The Unholy Alliance of New York City Upzoning and how it’s Affecting the Lower East Side [OP-ED]
The following editorial was written by nascent grassroots group, Lower East Side Against upzoning. Today City Planning Commission votes on the two-towered development atop Beth Hamedrash Hagadol.
A new tact employed by large for-profit developers is to obliterate zoning rules to capture vast public resources for private gain. The strategy innovated to rewrite city zoning rules is the opposite of what was intended when the current rezoning system was created to stop Robert Moses’ destruction of New York City neighborhoods. It’s a system that relies on spending vast sums to convince the city to permit the construction of enormous buildings, and usually results in radical demographic shifts to the more affluent.
In this piece, we focus on one such developer with multiple projects around the city – the Gotham Organization. More specifically, the co-developed Chinese-American Planning Council building, known officially as GO Broome, which will rise atop the rubble of Beth Hamedrash Hagadol on Norfolk Street. We focus here because it is the most absurd example of the practice, where waivers are sought to allow a project TWICE as large as zoning stipulates.
The play is seemingly textbook. A private developer attaches itself to a nonprofit entity with a heart-warming story. The latter desires to consolidate headquarters or operations into a shiny new space, and is therefore willing to lend the glow of their mission to the for-profit developer. The developer then promises to build a certain percentage of affordable housing, as well as space for the nonprofit, which usually nets the developer tax abatements.
To be clear, the percentage of affordable housing is typically the mandatory, legally required minimum for the proposed height and density of the building. In other words, the developers seek the reward of zoning waivers, just for following the rules. This is like giving tax credits to automobile manufacturers because they generously included seatbelts.
If that’s where the story ended, it would be okay. Except for the tax abatements. Real estate is an enormously profitable business, and developers making money should be paying taxes, period. Their buildings create new infrastructure needs in host neighborhoods, and that tax revenue in turn addresses these new challenges.
For example: the city, the police, and the Department of Transportation have all publicly admitted that recent development on the Lower East Side (namely, Essex Crossing) has created an untenable traffic situation, particularly on the Clinton and Grand Street approach to the Williamsburg Bridge. GO Broome will undoubtedly exacerbate congestion in this exact location, and appears to have no actual plans to address it.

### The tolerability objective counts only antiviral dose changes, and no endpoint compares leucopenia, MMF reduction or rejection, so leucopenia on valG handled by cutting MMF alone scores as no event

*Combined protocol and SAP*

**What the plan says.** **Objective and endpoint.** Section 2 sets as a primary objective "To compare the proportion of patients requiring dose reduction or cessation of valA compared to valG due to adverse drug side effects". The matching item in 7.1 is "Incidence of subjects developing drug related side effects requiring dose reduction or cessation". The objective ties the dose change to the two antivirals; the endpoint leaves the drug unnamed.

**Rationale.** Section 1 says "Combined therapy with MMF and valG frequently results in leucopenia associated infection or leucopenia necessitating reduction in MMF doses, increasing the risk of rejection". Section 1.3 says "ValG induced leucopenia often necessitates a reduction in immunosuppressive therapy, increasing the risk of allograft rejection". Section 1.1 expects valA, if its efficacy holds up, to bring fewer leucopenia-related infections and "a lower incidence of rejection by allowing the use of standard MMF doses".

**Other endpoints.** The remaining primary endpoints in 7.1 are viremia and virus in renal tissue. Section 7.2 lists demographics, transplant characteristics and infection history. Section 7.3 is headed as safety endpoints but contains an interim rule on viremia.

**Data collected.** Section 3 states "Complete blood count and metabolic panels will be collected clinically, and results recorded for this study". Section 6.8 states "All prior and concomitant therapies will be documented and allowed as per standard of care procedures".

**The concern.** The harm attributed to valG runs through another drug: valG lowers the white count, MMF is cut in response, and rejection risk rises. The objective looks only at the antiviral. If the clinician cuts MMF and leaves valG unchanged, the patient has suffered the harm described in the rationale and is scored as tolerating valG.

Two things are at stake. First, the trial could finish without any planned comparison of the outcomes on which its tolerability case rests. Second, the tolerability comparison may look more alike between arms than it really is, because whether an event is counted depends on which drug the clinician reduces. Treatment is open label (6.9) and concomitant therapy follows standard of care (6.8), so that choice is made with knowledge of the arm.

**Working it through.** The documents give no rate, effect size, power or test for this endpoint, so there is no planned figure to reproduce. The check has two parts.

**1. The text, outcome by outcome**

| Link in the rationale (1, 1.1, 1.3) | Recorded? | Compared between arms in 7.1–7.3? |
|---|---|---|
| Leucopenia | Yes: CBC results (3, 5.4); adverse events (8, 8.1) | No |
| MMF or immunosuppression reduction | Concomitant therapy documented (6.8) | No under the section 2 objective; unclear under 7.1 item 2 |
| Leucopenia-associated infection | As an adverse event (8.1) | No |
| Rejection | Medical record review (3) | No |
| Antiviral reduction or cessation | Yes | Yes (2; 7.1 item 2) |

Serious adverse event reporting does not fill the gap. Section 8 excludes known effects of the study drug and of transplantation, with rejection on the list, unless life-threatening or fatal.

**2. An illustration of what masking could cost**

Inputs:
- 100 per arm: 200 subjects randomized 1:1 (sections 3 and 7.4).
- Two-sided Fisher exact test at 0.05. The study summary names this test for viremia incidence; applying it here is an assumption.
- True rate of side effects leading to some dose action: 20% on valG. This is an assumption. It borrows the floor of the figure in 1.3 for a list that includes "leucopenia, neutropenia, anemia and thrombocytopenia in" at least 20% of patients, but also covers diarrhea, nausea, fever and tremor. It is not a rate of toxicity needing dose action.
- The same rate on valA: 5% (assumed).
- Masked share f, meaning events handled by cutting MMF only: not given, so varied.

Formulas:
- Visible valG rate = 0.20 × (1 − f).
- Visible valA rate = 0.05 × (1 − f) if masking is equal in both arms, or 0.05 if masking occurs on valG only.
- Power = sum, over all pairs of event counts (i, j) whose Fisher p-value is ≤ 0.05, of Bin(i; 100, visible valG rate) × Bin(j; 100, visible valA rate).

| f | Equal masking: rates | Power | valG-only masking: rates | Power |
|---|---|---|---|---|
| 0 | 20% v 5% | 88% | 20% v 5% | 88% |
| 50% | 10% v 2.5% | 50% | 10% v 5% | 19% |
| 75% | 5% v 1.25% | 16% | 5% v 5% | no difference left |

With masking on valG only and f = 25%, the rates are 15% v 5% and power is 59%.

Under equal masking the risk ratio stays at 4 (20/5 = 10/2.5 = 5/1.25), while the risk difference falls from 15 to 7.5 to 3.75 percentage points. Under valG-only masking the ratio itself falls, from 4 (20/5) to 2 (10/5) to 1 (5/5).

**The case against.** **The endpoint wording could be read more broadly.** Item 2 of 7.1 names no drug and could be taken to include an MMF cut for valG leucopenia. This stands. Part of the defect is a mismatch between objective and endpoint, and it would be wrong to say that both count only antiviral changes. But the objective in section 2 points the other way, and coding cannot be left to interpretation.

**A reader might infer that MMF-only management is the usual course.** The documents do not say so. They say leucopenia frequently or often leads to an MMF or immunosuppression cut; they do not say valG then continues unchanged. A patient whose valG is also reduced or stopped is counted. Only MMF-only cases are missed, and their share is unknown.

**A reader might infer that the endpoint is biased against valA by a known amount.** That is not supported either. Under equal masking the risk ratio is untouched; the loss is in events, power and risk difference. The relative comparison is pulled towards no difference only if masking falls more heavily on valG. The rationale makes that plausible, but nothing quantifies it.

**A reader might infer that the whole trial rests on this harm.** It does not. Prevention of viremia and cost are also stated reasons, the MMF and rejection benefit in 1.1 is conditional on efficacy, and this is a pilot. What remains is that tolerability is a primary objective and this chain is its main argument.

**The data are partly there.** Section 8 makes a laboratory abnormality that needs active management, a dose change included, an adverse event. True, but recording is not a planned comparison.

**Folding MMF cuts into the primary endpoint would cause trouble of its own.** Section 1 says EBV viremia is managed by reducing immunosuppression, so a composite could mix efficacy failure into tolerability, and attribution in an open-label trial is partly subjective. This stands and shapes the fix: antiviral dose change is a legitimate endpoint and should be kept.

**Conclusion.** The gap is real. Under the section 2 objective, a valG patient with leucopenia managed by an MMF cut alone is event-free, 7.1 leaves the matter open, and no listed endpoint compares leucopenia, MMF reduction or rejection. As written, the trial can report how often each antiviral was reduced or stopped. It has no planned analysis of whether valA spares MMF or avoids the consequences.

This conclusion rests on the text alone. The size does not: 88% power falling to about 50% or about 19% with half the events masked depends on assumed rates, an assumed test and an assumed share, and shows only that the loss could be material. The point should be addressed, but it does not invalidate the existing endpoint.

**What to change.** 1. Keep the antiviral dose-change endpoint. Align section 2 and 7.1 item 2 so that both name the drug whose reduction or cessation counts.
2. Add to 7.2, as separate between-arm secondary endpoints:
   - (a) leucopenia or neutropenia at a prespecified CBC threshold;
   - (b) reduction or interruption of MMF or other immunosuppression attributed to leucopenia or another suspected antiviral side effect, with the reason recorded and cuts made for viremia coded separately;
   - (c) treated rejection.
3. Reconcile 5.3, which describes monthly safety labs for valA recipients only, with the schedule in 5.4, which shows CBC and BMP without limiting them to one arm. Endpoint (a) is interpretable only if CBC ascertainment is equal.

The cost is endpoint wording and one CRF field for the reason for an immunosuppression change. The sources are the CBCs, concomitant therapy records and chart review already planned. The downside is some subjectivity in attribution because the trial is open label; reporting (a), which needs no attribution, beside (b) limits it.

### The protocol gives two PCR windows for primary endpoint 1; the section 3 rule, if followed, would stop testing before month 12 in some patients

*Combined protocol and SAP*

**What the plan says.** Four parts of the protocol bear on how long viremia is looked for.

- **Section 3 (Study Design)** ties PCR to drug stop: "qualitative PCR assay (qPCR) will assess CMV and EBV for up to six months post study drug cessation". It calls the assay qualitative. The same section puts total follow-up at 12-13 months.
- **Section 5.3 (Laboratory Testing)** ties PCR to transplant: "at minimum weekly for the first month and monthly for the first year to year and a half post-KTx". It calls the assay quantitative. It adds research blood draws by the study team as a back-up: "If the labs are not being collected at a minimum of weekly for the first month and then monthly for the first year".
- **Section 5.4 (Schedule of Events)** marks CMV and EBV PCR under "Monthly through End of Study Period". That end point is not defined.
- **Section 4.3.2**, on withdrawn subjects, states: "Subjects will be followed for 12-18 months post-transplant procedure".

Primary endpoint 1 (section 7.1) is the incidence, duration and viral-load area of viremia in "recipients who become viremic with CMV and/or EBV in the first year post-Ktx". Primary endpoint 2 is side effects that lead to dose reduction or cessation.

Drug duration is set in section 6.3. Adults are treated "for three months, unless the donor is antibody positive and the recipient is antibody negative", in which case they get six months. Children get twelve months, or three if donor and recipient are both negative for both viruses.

But there’s one more strange twist in the story.
Developers like the Gotham Organization exist to make money, of course. And without doubt, they will make less money if earmarking a large portion of their building for not-for-profit use and affordable housing. So, what’s a developer to do?
Petition the city to build bigger. The developers realize they could potentially offset the decrease in revenue by getting permission to essentially stick another building on top of their affordable housing/not-for-profit building. Only this new building is market rate luxury housing. And of course, glomming on a second requires a much bigger construction than is typical for the neighborhood. Because it’s a building on top of a building.
Who will care, except the thousands of neighborhood residents who stand to lose sky, light, and ground-level open space? (We’ll go bigger, wider, higher!) Capitalizing on the positive halo of the not-for-profit story and the legally required affordable housing onsite, they ask the Community Board, Borough President, City Planning Commission, City Council, and Mayor (in that order) for permission to do good without having it cost them a dime.
As a citizen, you expect the response to a developer saying “please let us build twice the size of the neighborhood zoning allows and contribute nothing to infrastructure, and waive our taxes, so we can make more money” would be for those elected and appointed city officials to laugh them out of the room.
You expect your representatives to explain that the process isn’t designed to ensure developers make as much money as possible at the expense of taxpayers and local residents. You expect them to angrily say that the city isn’t in the business of giving away massive handouts and huge zoning waivers to developers in exchange for building exactly the amount of affordable housing that the law requires.
But that’s not always what happens. Based on public records from the Joint Commission on Public Ethics (JCOPE) we know that developers spend money on lobbying. In Gotham’s case, tens of thousands of dollars paid to lobbying powerhouse Kasirer, who then directs efforts toward city officials.
Let’s return to 60 Norfolk Street. The proposed development is so big it requires the city to eliminate 30% of the existing sidewalk space (from 15 feet to 10 feet), and give Gotham a waiver to build 30% higher than the heights carefully arrived at after years of planning Essex Crossing. That means a 30-story tower instead of 20-story.
But even that’s not enough – Gotham’s architect also needs to radically reduce the space between buildings, blocking sunlight for many seniors living next door, and eliminating even more sky and air for everyone. Dattner, a respected architecture firm, should remember that what happens on the outside of buildings is as important as what occurs inside.